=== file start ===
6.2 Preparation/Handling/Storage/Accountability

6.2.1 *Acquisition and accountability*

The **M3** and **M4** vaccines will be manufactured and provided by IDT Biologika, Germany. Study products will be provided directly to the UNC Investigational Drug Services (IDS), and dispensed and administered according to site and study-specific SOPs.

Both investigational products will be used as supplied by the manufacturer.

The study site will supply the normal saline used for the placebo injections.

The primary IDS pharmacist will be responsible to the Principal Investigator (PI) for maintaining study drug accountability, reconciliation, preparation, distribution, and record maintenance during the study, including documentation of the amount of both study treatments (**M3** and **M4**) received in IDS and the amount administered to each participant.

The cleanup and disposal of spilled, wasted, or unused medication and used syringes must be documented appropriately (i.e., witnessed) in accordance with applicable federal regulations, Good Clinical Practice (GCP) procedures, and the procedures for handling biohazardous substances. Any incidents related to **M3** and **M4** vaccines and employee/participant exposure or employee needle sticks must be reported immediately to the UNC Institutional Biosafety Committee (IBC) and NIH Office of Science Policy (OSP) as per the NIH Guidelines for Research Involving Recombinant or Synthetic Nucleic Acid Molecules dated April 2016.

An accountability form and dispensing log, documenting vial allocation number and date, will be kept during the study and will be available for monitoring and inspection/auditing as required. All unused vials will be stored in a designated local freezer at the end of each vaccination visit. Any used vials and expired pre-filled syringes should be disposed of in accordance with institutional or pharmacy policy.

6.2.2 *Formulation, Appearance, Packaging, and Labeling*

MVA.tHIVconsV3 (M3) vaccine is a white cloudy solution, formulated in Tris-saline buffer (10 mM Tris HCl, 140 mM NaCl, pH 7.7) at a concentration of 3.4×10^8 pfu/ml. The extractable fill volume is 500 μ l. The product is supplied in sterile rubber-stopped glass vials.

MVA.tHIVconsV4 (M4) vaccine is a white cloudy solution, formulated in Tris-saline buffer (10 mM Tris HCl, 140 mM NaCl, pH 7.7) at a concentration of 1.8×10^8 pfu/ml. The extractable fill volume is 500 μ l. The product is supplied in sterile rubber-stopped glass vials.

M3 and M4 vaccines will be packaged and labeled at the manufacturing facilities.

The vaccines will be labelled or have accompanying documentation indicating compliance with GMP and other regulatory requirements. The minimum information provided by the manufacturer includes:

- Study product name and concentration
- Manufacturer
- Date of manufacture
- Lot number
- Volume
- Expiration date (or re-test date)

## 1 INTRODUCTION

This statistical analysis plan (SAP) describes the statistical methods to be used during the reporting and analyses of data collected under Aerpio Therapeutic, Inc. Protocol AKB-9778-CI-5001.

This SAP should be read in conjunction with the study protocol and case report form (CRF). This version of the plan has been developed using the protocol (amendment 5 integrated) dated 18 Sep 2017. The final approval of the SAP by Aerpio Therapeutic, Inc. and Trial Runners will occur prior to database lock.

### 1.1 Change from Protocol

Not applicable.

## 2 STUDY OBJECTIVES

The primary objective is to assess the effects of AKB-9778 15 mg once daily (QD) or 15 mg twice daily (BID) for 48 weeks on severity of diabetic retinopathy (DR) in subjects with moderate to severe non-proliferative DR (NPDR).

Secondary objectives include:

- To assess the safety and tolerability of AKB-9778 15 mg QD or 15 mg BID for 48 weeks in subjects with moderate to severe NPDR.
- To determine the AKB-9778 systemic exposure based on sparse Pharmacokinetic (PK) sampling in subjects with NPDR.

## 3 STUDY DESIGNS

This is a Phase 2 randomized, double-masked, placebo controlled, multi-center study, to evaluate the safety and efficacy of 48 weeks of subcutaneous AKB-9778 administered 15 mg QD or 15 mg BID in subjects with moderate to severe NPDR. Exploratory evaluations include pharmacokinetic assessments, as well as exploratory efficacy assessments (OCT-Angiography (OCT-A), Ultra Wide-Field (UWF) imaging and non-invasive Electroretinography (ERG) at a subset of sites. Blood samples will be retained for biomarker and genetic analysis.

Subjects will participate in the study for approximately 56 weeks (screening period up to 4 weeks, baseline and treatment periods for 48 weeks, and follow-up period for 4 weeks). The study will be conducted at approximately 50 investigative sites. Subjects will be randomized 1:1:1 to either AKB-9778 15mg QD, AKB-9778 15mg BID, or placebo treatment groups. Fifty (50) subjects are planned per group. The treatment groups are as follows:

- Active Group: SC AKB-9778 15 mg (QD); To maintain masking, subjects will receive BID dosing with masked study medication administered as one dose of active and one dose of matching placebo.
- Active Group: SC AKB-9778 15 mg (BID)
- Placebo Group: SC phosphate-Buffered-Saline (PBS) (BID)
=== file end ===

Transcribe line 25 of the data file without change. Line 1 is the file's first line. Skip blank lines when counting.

## 2 STUDY OBJECTIVES